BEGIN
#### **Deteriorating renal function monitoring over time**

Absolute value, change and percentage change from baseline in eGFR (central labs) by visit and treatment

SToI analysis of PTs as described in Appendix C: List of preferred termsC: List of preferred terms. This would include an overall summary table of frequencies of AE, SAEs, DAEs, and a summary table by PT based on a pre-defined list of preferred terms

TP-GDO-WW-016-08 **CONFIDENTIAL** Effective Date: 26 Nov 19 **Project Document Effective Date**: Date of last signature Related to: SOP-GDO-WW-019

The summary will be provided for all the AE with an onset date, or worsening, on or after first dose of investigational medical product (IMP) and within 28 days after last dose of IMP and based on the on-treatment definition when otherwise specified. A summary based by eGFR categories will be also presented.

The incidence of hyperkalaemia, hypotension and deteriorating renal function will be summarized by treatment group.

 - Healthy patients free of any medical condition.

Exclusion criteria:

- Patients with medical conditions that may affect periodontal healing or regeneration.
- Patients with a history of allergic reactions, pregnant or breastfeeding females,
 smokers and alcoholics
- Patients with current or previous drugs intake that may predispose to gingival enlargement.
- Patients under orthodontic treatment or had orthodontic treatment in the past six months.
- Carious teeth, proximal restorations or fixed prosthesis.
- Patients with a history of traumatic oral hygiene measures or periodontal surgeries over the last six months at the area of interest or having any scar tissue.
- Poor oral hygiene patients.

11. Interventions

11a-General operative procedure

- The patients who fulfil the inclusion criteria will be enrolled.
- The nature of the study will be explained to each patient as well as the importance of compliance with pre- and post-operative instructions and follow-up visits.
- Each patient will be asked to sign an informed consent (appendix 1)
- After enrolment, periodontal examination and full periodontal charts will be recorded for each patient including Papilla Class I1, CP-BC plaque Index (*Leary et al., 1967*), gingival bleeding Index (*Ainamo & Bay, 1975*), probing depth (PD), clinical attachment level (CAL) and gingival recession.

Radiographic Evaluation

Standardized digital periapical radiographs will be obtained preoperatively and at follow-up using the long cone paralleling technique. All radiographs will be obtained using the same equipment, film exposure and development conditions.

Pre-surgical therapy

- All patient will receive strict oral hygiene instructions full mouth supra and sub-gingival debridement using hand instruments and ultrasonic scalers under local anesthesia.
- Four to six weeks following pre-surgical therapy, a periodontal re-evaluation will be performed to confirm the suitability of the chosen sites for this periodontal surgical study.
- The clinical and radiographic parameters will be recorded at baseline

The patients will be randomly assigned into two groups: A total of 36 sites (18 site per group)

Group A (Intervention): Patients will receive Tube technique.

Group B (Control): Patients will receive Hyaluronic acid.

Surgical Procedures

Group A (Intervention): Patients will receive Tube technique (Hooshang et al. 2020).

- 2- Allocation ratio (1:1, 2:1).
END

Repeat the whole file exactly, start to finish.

#### **Deteriorating renal function monitoring over time**

Absolute value, change and percentage change from baseline in eGFR (central labs) by visit and treatment

SToI analysis of PTs as described in Appendix C: List of preferred termsC: List of preferred terms. This would include an overall summary table of frequencies of AE, SAEs, DAEs, and a summary table by PT based on a pre-defined list of preferred terms

TP-GDO-WW-016-08 **CONFIDENTIAL** Effective Date: 26 Nov 19 **Project Document Effective Date**: Date of last signature Related to: SOP-GDO-WW-019

The summary will be provided for all the AE with an onset date, or worsening, on or after first dose of investigational medical product (IMP) and within 28 days after last dose of IMP and based on the on-treatment definition when otherwise specified. A summary based by eGFR categories will be also presented.

The incidence of hyperkalaemia, hypotension and deteriorating renal function will be summarized by treatment group.

 - Healthy patients free of any medical condition.

Exclusion criteria:

- Patients with medical conditions that may affect periodontal healing or regeneration.
- Patients with a history of allergic reactions, pregnant or breastfeeding females,
 smokers and alcoholics
- Patients with current or previous drugs intake that may predispose to gingival enlargement.
- Patients under orthodontic treatment or had orthodontic treatment in the past six months.
- Carious teeth, proximal restorations or fixed prosthesis.
- Patients with a history of traumatic oral hygiene measures or periodontal surgeries over the last six months at the area of interest or having any scar tissue.
- Poor oral hygiene patients.

11. Interventions

11a-General operative procedure

- The patients who fulfil the inclusion criteria will be enrolled.
- The nature of the study will be explained to each patient as well as the importance of compliance with pre- and post-operative instructions and follow-up visits.
- Each patient will be asked to sign an informed consent (appendix 1)
- After enrolment, periodontal examination and full periodontal charts will be recorded for each patient including Papilla Class I1, CP-BC plaque Index (*Leary et al., 1967*), gingival bleeding Index (*Ainamo & Bay, 1975*), probing depth (PD), clinical attachment level (CAL) and gingival recession.

Radiographic Evaluation

Standardized digital periapical radiographs will be obtained preoperatively and at follow-up using the long cone paralleling technique. All radiographs will be obtained using the same equipment, film exposure and development conditions.

Pre-surgical therapy

- All patient will receive strict oral hygiene instructions full mouth supra and sub-gingival debridement using hand instruments and ultrasonic scalers under local anesthesia.
- Four to six weeks following pre-surgical therapy, a periodontal re-evaluation will be performed to confirm the suitability of the chosen sites for this periodontal surgical study.
- The clinical and radiographic parameters will be recorded at baseline

The patients will be randomly assigned into two groups: A total of 36 sites (18 site per group)

Group A (Intervention): Patients will receive Tube technique.

Group B (Control): Patients will receive Hyaluronic acid.

Surgical Procedures

Group A (Intervention): Patients will receive Tube technique (Hooshang et al. 2020).

- 2- Allocation ratio (1:1, 2:1).